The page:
Row 4. K7, p2, (k1, p1) 4 times, p2, k8, p2, (k1, p1) 4 times, p2, k5, sl 2 wyif.

Row 5. K2, p5, FPK, (p1, k1) twice, BKP, p8, FPK, (p1, k1) twice, BKP, p5, sl 2 wyif.

Row 6. K9, p2, (k1, p1) twice, p2, k12, p2, (k1, p1) twice, p2, k7, sl 2 wyif.

Row 7. K2, p7, FPK, BKP, p12, FPK, BKP, p7, sl 2 wyif.

Row 8. K11, p4, k16, p4, k9, sl 2 wyif.

Row 9. K2, p9, wrap 4, p16, wrap 4, p9, sl 2 wyif.

Row 10. K11, p4, k16, p4, k9, sl 2 wyif.

Row 11. K2, p7, BKS, FSK, p12, BKS, FSK, p7, sl 2 wyif.

Row 12. K9, p2, (k1, p1) twice, p2, k12, p2, (k1, p1) twice, p2, k7, sl 2 wyif.

Row 13. K2, p5, BKS, (p1, k1) twice, FSK, p8, BKS, (p1, k1) twice, FSK, p5, sl 2 wyif.

Row 14. K7, p2, (k1, p1) 4 times, p2, k8, p2, (k1, p1) 4 times, p2, k5, sl 2 wyif.

Row 15. K2, p3, BKS, (p1, k1) 4 times, FSK, p4, BKS, (p1, k1) 4 times, FSK, p3, sl 2 wyif.

Row 16. K5, p2, (k1, p1) 6 times, p2, k4, p2, (k1, p1) 6 times, p2, k3, sl 2 wyif.

Row 17. K2, p1, BKS, (p1, k1) 6 times, FSK, BKS, (p1, k1) 6 times, FSK, p1, sl 2 wyif.

Row 18. K3, p2, (k1, p1) 8 times, p4, (k1, p1) 8 times, p2, k1, sl 2 wyif.

Row 19. K2, p1, k2, (p1, k1) 8 times, wrap 4, (p1, k1) 8 times, k2, p1, sl 2 wyif.

Row 20. K3, p2, (k1, p1) 8 times, p4, (k1, p1) 8 times, p2, k1, sl 2 wyif.

 

Behind The Scenes – Part 2

I hope you enjoyed “dipping your toes” into the pool of advanced cables in Part One.  Part Two will have you diving into the deep end of the pool to discover more advanced cables to enhance our piece.  These intricate cables create a handsome seed stitch diamond pattern set on a background of purl.

Section B begins with a lovely wrapped stitch to anchor the base of the diamonds.  The Wrap 4 is found at the base of each diamond and also in the center where the diamonds adjoin.  This interesting technique gathers several stitches using a cable needle to add charming texture to the fabric.  To execute a Wrap 4,  start by slipping the next four stitches to a cable needle.  Wrap the working yarn yarn counterclockwise around the held stitches ending on the wrong side of the work.  Lastly, knit each of the stitches onto the right hand needle.  I demonstrate the wrapped stitch in my Wrap 3 (4) video.  Please note that the Wrap 3 is demonstrated in the video.  A Wrap 4 is exactly the same, except 4 stitches are slipped to the cable needle instead of 3.

The Wrap Stitch is not only great to use with cables, but it is often found in lace designs.  I used the Wrap Stitch in one section of my Building With Lace book.  The stitch is found in the center of the diamonds seen above.

The diamond shapes in this section of Behind The Scenes are filled with seed stitch, as seen above.  The added texture adds dimension and interest to the center of the diamonds.  To form the seed stitch in the center of the diamond, the traveling cables will now include seed stitch.  Two of the stitches will remain in knit as the framework of the diamond.  The other two stitches will be worked as (p1, k1) to fill the center with a seed pattern.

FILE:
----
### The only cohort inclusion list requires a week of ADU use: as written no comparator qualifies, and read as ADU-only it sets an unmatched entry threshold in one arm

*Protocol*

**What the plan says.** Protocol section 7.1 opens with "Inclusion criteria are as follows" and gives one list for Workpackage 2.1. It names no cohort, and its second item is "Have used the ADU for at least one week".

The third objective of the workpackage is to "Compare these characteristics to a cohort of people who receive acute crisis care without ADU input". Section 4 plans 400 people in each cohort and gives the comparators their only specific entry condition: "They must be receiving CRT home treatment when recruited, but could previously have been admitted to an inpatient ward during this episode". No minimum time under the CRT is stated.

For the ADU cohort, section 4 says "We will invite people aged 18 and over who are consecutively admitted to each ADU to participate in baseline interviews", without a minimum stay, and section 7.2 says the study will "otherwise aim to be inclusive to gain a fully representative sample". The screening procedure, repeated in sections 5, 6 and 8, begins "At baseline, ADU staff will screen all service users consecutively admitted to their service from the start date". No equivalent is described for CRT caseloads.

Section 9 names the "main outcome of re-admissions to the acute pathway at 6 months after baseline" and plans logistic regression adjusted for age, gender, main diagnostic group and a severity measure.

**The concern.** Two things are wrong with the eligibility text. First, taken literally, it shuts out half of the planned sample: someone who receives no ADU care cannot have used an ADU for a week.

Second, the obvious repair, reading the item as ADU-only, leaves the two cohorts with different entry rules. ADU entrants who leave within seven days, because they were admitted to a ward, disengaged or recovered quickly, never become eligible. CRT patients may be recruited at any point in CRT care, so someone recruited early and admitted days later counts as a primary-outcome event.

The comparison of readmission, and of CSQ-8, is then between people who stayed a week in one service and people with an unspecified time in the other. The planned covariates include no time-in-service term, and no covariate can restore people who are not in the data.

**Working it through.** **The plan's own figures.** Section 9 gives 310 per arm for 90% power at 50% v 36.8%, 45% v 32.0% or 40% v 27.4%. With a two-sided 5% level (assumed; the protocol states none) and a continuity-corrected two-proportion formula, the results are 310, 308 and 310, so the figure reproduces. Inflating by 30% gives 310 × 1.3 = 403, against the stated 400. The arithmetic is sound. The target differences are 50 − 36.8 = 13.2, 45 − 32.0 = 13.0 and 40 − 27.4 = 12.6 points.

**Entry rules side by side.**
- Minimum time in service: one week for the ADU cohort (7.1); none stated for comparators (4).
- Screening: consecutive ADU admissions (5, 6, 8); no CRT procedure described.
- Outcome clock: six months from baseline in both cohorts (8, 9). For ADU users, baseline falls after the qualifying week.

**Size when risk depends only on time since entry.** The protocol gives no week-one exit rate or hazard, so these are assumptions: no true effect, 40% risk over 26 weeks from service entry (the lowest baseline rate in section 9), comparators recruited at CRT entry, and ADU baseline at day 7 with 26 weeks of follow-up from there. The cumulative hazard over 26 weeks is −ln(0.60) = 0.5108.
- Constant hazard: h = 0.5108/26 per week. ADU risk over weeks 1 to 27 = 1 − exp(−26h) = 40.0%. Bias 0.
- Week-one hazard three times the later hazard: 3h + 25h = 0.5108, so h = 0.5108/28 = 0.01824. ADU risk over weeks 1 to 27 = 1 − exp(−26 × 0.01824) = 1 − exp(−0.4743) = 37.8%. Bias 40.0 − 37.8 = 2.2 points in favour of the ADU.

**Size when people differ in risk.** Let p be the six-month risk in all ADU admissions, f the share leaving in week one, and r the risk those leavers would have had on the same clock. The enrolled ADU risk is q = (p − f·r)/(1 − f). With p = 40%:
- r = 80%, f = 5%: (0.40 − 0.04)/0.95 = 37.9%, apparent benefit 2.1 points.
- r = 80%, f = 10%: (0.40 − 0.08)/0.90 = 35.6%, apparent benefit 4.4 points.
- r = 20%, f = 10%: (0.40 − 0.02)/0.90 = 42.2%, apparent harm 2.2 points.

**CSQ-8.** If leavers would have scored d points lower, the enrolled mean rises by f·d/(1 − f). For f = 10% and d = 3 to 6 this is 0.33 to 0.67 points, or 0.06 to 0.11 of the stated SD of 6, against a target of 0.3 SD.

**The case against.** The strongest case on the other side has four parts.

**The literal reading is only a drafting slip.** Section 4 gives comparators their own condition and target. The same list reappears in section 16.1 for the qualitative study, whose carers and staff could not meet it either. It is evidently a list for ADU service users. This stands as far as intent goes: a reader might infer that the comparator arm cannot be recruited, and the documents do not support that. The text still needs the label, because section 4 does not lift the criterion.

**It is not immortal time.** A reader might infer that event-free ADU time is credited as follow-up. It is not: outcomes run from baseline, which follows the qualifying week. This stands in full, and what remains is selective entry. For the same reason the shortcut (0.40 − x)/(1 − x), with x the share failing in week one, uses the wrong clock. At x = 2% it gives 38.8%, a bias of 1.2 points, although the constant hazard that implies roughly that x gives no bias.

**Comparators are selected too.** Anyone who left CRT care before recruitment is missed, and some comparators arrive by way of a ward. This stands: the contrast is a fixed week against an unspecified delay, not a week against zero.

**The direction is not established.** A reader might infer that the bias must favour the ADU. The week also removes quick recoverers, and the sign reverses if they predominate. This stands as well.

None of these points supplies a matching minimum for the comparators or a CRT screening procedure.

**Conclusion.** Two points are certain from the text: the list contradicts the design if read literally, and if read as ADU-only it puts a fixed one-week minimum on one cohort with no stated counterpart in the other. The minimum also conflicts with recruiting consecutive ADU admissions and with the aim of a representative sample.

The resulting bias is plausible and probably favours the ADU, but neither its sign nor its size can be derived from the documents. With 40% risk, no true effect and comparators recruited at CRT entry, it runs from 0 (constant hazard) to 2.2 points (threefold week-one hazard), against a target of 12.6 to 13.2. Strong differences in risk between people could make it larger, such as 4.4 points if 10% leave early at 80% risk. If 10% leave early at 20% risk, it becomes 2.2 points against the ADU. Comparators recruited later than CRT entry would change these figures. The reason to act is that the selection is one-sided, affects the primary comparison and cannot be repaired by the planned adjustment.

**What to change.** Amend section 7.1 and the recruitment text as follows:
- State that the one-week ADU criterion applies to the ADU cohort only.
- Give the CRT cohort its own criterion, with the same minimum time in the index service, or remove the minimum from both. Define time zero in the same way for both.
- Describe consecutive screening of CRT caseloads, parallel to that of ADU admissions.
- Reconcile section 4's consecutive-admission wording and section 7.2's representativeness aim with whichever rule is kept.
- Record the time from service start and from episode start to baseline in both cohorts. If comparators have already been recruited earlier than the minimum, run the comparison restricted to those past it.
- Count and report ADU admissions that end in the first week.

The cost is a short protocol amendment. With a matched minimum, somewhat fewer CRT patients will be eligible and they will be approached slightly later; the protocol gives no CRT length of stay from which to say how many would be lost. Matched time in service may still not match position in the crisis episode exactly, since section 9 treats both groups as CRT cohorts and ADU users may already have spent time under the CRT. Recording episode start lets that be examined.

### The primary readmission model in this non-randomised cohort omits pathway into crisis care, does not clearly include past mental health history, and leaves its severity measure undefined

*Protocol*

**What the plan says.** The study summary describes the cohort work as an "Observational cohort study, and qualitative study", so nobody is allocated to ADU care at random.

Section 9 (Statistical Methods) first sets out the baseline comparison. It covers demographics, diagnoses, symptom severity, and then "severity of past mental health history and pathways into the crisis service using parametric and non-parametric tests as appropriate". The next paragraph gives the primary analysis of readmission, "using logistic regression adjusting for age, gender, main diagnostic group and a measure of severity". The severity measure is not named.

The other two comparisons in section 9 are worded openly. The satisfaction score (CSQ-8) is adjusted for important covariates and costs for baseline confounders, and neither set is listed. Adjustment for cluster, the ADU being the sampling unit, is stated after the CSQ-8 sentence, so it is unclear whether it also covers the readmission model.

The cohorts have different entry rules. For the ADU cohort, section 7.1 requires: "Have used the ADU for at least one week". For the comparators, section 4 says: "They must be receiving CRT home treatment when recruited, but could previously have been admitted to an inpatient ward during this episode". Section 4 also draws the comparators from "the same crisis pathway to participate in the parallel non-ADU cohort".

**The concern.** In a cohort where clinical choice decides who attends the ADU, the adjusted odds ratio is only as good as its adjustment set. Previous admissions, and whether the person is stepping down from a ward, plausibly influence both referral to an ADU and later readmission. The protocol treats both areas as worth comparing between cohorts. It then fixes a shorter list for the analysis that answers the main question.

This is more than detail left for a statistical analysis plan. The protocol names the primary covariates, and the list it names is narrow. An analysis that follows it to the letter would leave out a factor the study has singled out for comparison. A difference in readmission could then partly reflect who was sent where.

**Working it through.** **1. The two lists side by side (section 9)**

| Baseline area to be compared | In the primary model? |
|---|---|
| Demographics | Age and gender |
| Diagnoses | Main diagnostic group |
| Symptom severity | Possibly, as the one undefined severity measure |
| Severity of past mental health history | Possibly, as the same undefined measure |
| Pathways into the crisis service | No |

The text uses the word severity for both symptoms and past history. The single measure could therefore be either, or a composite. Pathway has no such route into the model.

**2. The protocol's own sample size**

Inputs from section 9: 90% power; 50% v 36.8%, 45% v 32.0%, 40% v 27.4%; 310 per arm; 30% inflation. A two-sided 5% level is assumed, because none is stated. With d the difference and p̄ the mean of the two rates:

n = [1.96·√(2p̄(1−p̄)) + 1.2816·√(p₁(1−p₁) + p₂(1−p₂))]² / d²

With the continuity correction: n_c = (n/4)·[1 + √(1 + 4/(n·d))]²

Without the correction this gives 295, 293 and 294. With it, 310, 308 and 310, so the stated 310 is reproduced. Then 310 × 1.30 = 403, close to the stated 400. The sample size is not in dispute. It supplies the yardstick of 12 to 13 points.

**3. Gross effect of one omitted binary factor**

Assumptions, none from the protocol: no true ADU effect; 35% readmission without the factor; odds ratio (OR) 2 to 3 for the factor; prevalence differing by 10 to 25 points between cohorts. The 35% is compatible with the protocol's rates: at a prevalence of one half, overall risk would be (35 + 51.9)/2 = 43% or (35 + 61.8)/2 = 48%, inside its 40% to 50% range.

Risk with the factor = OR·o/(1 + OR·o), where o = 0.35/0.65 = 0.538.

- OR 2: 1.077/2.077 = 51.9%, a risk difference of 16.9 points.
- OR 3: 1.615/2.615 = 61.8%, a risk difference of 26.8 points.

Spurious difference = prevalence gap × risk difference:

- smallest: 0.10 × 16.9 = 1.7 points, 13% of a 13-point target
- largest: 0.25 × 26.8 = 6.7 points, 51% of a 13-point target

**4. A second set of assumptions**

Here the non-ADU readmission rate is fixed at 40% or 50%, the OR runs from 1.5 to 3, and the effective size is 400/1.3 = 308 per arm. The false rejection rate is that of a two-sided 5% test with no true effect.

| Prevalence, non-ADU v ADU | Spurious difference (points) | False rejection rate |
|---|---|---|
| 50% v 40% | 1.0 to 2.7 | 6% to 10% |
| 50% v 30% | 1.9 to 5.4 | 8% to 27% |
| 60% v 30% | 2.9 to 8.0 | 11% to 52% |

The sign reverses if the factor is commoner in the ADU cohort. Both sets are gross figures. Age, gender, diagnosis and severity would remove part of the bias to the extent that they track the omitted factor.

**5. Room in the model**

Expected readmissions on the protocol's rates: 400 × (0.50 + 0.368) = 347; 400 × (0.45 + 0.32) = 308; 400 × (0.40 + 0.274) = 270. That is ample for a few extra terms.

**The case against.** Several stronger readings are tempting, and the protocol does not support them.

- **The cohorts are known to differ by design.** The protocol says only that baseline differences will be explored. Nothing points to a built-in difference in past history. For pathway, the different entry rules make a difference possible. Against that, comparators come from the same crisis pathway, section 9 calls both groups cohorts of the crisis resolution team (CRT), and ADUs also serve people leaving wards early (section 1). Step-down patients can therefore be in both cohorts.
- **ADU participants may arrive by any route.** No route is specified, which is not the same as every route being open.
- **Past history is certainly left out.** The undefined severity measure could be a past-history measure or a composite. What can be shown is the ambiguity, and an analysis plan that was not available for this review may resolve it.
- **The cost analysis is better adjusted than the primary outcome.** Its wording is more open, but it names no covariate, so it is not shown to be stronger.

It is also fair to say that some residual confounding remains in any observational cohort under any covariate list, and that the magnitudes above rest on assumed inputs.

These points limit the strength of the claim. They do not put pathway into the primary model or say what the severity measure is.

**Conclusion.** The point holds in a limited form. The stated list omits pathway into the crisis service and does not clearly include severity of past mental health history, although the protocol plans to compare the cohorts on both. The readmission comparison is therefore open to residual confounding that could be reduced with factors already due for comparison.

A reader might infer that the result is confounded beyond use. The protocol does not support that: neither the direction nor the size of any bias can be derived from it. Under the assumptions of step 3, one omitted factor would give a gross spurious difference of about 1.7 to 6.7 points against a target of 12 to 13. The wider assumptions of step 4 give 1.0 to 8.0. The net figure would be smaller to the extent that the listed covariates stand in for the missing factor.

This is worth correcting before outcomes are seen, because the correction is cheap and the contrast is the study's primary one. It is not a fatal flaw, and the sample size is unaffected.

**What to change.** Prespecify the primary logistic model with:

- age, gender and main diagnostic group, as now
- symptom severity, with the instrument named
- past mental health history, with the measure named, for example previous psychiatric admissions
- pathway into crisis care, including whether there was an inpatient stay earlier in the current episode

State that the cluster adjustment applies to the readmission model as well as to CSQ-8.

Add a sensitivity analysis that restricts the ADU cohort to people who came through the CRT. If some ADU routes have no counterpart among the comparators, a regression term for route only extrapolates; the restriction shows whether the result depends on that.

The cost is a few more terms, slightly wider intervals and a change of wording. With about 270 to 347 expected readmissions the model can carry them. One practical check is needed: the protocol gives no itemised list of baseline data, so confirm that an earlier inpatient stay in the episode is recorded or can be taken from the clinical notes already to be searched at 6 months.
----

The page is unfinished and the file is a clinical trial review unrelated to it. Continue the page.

Rows 3 – 9 contain the seed cables.  Close inspection of the chart illustrates how the stitches work together.  In seed stitch, the knit and purl stitches are arranged in a staggered fashion.  Notice how the stitches in these cables place a purl and knit stitch carefully within the center to maintain the design.

I have chosen abbreviations for these cables that I think will help you to execute them successfully with minimum confusion.

The traveling right leaning seed cable is worked by slipping two stitches to a cable needle and holding them in back.  Next, knit two stitches from the left needle.  Lastly, work the two held stitches from the cable needle as p1, k1.  I abbreviate this cable as BKS.  This is my shorthand for hold stitches to the Back, Knit the next two stitches, Seed the stitches off cable needle.

The traveling left leaning seed cable is worked by slipping two stitches to a cable needle and holding them in front.  Next, work the two stitches from the left needle as p1, k1.  Lastly, knit the two held stitches from the cable needle.  I abbreviate this cable as FSK.  This is my shorthand for hold stitches to the Front, Seed the next two stitches, Knit stitches off cable needle.

Both of the above cables are executed like a standard cable stitch except that one group of the stitches is worked in seed (p1, k1) on the right side.

The cables in Rows 13 – 19 are the BKP and FPK used in Part 1.  The stitches behind the forefront knit stitches are forming the purl background as the cables travel inward.

I have again provided both charted and written instructions for this section.  The cables are color coded in the chart for easy reading.  With four separate cables in the chart, color coding is more helpful than ever!

If working from the written instructions, I recommend color coding the cable abbreviations within each row for easy reading.  The written instructions rely heavily on parentheses.  Remember, any stitches within ( ) are worked the number of times stated by the number following the ( ).

For Section B, work Rows 1 – 20 two times, then work Rows 1 – 12 again for a total of 52 rows.  At the conclusion of Section B, I had 51g remaining in my first skein.  Should your yardage differ dramatically from mine, adjustments will be made in next week’s section.

Speaking of next week, Part 3 is the longest section in the pattern.  Finish up all your other work this week because you will need to have lots of knitting time for the next clue!

Don’t forget to download all of the instructions as they will not be available for free after November 30.

Happy knitting,

Michelle

 

 

BKP (Back, Knit, Purl) – slip 2 stitches to cable needle and hold in back, knit 2 from left needle, purl 2 from cable needle.

BKS (Back, Knit, Seed) – slip 2 stitches to cable needle and hold in back, knit 2 from left needle, p1, k1 from cable needle.

cn – cable needle.